Rick Osentoski-US PRESSWIRE
The Miami Heat are on top of the world, right? Pretty much. Still though, it's inhumane not to glance in the rear view and see who's trailing close behind. One week ago, that rear view displayed the Oklahoma City Thunder. But with James Harden now on the Houston Rockets, we must be reminded that images in the rear view may appear closer than they really are.
The Beard is Free
I'm not going to get into the specifics of the trade nor dissect the disadvantages and advantages for both teams because every writer, columnist, analyst and teenager with an ESPN account has already beaten that drum to death. What I will do however, is point to the fact that Miami Heat fans should be celebrating Harden's departure. Before the trade, the Thunder were LOADED, but most importantly, suffered the painful experience of losing in the NBA finals just like LeBron James, Dwyane Wade and Chris Bosh did in 2011. Throw in a gold medal for USA, add a tightly knit brotherhood and what do you get? A DYNASTY.
Once the trade was final and word had spread, it wasn't long before LeBron James expressed his thoughts via twitter. Pay attention to the undertone and translucent sense of happiness from LeBron's tweet:
And if you think I'm reaching a bit with the tweet (which I could be), just ask yourself this; If you were LeBron James and just spent almost two months practicing/playing with Russell Westbrook, Kevin Durant and James Harden for team USA, while knowing that they're the most notable thing standing between you and your 2nd championship, would you be happy or sad that this trio got broken up?
Can Kevin Martin and Jeremy Lamb make up for Harden?
No they can't! I'm one of those people that passionately disagrees with those claiming Martin and Lamb will pick up the pieces. I'm prepared to eat my words if they do, but I'm also prepared to continuously remind people if I'm right. Harden did so much for the Thunder and to simply state that Martin can replicate his scoring load is an insult to what the beards contribution and overall value was.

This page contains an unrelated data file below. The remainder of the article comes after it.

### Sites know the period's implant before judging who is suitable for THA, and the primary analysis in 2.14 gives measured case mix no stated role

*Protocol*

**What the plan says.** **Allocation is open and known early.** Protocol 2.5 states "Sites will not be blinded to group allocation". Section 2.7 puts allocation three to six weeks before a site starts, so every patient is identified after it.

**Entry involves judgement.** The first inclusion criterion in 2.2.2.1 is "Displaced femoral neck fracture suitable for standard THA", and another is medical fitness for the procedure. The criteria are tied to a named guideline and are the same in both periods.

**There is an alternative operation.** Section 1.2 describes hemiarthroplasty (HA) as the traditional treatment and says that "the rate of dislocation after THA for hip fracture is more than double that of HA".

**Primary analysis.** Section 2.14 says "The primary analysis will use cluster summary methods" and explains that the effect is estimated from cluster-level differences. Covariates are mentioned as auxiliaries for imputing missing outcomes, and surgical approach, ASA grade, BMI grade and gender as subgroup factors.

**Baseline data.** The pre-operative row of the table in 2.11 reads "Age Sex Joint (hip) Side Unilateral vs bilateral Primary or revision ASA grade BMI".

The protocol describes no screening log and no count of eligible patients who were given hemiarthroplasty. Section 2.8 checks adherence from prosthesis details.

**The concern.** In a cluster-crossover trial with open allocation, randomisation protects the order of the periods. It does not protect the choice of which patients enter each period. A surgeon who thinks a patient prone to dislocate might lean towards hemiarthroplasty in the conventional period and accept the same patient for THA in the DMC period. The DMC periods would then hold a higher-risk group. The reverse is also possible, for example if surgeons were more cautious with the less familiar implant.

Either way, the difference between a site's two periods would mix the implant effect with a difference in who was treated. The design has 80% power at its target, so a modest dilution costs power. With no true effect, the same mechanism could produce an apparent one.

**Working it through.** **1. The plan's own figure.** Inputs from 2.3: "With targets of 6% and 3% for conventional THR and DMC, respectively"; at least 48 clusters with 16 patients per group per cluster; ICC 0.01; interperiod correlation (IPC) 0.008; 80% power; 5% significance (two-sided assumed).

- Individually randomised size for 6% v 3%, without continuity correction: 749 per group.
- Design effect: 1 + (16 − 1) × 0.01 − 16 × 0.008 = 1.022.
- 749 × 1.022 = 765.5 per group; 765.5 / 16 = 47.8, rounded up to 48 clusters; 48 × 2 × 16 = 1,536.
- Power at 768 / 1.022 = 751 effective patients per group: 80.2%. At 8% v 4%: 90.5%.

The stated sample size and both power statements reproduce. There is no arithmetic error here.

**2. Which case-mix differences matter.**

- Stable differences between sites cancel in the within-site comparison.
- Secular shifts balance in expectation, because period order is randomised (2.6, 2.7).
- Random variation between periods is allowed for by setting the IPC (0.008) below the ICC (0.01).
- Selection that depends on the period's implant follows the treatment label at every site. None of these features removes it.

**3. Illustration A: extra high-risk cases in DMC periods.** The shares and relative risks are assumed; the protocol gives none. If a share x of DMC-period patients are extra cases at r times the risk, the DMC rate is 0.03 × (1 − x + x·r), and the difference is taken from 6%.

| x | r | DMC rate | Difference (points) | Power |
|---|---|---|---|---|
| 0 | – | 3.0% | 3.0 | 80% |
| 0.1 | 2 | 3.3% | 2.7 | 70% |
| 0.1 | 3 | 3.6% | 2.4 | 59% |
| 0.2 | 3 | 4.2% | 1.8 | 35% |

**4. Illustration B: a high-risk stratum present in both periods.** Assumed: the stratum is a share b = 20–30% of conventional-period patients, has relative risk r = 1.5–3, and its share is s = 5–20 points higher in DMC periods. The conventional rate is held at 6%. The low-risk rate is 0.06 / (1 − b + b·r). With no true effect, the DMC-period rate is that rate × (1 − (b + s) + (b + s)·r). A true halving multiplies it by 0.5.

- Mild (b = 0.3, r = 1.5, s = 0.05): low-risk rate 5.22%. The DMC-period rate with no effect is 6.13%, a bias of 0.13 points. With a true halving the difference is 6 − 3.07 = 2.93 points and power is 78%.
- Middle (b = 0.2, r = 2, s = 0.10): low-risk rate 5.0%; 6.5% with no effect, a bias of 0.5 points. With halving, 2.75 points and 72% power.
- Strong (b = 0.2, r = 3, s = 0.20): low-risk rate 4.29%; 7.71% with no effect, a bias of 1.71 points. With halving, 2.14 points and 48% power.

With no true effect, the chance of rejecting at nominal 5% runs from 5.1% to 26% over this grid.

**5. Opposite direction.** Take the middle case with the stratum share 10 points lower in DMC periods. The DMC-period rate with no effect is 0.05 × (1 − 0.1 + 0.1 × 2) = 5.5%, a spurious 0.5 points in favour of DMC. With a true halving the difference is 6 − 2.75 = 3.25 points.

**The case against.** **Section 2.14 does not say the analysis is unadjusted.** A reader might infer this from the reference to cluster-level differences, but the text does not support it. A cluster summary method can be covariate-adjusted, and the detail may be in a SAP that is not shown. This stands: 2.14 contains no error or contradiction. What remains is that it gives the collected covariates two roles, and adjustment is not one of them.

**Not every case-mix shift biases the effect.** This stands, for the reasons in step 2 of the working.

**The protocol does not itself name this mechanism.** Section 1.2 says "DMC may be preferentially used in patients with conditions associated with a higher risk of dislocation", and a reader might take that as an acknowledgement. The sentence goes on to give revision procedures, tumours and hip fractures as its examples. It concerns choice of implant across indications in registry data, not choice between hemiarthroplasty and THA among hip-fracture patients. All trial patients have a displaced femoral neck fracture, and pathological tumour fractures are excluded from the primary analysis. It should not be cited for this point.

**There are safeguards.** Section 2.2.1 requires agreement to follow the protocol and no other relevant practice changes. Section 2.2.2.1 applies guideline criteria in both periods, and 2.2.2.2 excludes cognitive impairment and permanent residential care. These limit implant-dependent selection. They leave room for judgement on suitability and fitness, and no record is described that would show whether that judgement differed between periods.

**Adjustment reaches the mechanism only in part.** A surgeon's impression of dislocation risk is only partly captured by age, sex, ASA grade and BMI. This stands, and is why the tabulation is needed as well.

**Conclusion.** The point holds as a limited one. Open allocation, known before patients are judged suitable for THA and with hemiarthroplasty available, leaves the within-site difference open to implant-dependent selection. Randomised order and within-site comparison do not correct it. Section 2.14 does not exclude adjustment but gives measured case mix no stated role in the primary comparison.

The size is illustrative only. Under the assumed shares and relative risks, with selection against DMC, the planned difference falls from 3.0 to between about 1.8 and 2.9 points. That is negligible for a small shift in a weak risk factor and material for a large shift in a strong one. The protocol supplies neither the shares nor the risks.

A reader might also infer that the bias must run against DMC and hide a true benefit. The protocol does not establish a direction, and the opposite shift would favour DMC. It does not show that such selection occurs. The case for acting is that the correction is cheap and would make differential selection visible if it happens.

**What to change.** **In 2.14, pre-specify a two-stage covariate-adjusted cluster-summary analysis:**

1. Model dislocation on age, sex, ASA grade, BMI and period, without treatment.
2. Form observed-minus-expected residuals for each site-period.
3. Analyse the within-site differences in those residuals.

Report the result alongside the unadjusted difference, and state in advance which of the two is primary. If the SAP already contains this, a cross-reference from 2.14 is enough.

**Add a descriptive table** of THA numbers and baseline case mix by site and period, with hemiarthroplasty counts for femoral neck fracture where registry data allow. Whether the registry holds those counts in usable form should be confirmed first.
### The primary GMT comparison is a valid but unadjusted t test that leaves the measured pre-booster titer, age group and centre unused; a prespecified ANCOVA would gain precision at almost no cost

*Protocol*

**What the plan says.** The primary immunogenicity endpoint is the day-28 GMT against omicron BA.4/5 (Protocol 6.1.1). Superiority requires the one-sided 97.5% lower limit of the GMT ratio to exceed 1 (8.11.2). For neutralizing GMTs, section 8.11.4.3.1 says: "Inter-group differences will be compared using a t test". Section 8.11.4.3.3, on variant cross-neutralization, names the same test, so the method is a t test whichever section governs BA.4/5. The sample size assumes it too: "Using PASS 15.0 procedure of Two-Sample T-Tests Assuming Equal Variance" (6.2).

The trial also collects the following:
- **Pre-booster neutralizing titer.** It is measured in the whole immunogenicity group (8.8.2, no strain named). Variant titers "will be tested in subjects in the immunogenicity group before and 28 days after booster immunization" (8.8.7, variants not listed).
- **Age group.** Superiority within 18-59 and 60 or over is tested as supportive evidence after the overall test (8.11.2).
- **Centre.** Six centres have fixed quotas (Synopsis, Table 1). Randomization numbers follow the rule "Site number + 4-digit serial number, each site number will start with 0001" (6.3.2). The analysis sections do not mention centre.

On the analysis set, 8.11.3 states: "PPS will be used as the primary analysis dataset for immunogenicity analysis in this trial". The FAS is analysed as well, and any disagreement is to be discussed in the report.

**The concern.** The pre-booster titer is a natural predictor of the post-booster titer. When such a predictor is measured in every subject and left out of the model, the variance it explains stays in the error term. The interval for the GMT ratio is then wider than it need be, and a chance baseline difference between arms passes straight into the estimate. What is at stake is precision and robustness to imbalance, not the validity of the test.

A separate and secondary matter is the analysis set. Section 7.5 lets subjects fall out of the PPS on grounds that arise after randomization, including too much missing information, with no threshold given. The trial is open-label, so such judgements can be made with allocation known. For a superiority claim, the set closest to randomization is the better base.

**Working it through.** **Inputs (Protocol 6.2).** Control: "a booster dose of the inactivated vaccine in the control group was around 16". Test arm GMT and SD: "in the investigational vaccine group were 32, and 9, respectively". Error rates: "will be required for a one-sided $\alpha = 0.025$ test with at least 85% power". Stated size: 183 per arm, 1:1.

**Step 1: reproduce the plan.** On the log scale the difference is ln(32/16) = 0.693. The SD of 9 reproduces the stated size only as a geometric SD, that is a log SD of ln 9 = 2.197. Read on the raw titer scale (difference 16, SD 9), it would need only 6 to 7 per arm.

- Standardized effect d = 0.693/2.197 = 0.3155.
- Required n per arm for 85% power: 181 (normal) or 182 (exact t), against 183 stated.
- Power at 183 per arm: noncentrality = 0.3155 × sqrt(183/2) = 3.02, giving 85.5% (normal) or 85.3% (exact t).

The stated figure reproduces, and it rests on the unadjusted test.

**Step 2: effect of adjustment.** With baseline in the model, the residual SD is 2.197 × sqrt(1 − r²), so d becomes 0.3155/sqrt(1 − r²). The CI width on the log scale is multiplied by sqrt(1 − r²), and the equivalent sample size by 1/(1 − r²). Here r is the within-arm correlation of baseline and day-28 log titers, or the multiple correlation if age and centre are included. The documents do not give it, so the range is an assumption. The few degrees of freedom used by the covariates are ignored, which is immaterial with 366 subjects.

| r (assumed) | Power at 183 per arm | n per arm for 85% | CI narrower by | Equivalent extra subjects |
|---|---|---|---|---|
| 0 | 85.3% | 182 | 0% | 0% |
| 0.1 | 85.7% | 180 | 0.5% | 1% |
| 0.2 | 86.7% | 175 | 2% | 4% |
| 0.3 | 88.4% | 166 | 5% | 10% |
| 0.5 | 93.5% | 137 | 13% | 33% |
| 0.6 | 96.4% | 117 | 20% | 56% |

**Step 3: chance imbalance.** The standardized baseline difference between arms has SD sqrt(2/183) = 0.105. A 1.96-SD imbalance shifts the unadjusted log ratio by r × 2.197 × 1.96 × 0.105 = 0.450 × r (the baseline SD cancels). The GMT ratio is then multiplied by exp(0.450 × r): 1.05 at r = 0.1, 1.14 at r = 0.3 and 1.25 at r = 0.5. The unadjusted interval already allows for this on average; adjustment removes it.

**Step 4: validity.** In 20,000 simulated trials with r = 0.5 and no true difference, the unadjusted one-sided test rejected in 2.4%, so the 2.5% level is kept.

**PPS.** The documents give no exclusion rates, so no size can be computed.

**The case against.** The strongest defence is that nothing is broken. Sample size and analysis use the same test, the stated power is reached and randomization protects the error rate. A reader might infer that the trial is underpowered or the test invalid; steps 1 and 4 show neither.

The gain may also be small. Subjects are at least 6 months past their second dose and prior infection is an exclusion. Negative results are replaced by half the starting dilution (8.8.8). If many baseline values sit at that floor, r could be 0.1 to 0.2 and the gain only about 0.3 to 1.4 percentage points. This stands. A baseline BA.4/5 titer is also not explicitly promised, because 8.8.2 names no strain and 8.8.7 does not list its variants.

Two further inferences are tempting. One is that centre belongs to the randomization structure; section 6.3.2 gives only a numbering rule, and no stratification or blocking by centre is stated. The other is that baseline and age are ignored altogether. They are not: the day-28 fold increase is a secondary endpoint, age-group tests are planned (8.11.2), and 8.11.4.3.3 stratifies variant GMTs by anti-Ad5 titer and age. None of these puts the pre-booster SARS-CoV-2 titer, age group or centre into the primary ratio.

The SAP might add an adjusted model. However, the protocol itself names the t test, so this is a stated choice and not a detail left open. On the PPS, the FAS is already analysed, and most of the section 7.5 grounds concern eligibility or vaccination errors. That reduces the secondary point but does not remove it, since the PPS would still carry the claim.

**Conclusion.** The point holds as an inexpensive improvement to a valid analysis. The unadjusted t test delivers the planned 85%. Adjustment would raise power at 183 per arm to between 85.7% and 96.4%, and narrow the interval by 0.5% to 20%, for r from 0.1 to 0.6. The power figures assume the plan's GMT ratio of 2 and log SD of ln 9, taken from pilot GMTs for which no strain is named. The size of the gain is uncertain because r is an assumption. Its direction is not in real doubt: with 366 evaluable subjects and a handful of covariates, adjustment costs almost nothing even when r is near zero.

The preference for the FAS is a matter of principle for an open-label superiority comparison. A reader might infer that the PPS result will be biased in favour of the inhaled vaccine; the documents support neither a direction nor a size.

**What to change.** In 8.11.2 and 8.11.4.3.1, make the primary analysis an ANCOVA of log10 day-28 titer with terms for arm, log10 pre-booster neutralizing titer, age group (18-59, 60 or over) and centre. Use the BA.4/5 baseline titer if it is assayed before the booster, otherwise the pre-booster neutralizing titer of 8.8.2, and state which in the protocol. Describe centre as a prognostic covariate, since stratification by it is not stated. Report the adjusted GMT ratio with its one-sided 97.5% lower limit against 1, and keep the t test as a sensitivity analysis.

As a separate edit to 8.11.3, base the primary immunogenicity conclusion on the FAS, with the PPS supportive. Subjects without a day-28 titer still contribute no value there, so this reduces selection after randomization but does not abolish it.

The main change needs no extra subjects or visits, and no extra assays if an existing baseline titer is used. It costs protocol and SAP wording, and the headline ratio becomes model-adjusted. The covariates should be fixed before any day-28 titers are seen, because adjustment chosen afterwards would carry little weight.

Jeremy Lamb and the future draft picks could fill the void Harden left, that I can't argue. But for this season, I can't envision how a team could quickly cobble together the amount of chemistry, enjoyment, understanding and cohesive energy that those three built over the years. Oh, and by the way, Harden did pretty well in his debut as a Rocket:
Harden is the 13th player since '06 with at least a 37-point, 12-assist game. Only 3 have multiples in that span: LeBron 5, Wade 3, Nash 2.— Tim Reynolds (@ByTimReynolds) November 1, 2012
And just for pure shock value and shot in the dark humor; I wouldn't be surprised if James Harden's stats are better than Kevin Martin's and Jeremy Lamb's combined this year. Seriously?
The Heat dominated the Thunder last year
No, they absolutely did not! I've been hearing a lot of this nonsense too and frankly, it really baffles me how short peoples memories are. This is how life wokrs; If I barely pass the first 3 exams but then get a 95 on my final, people will look back and say "man you aced that class".
It's the Recency Effect. Miami squeaked by games 2 through 4 and then blew out the Thunder in game 5 and people naturally forgot about how grueling a series it was. Fact is, three of the four victories for the Heat, were by 6 points or less. Were the Heat the better team? Of course! But that was an extremely close 5 game series.
It's very simple. The Thunder were the Heat's biggest challenge and competitor, coming into this season. The Thunder have lost one of their most important pieces. Thus, the Heat can breath a little easier now.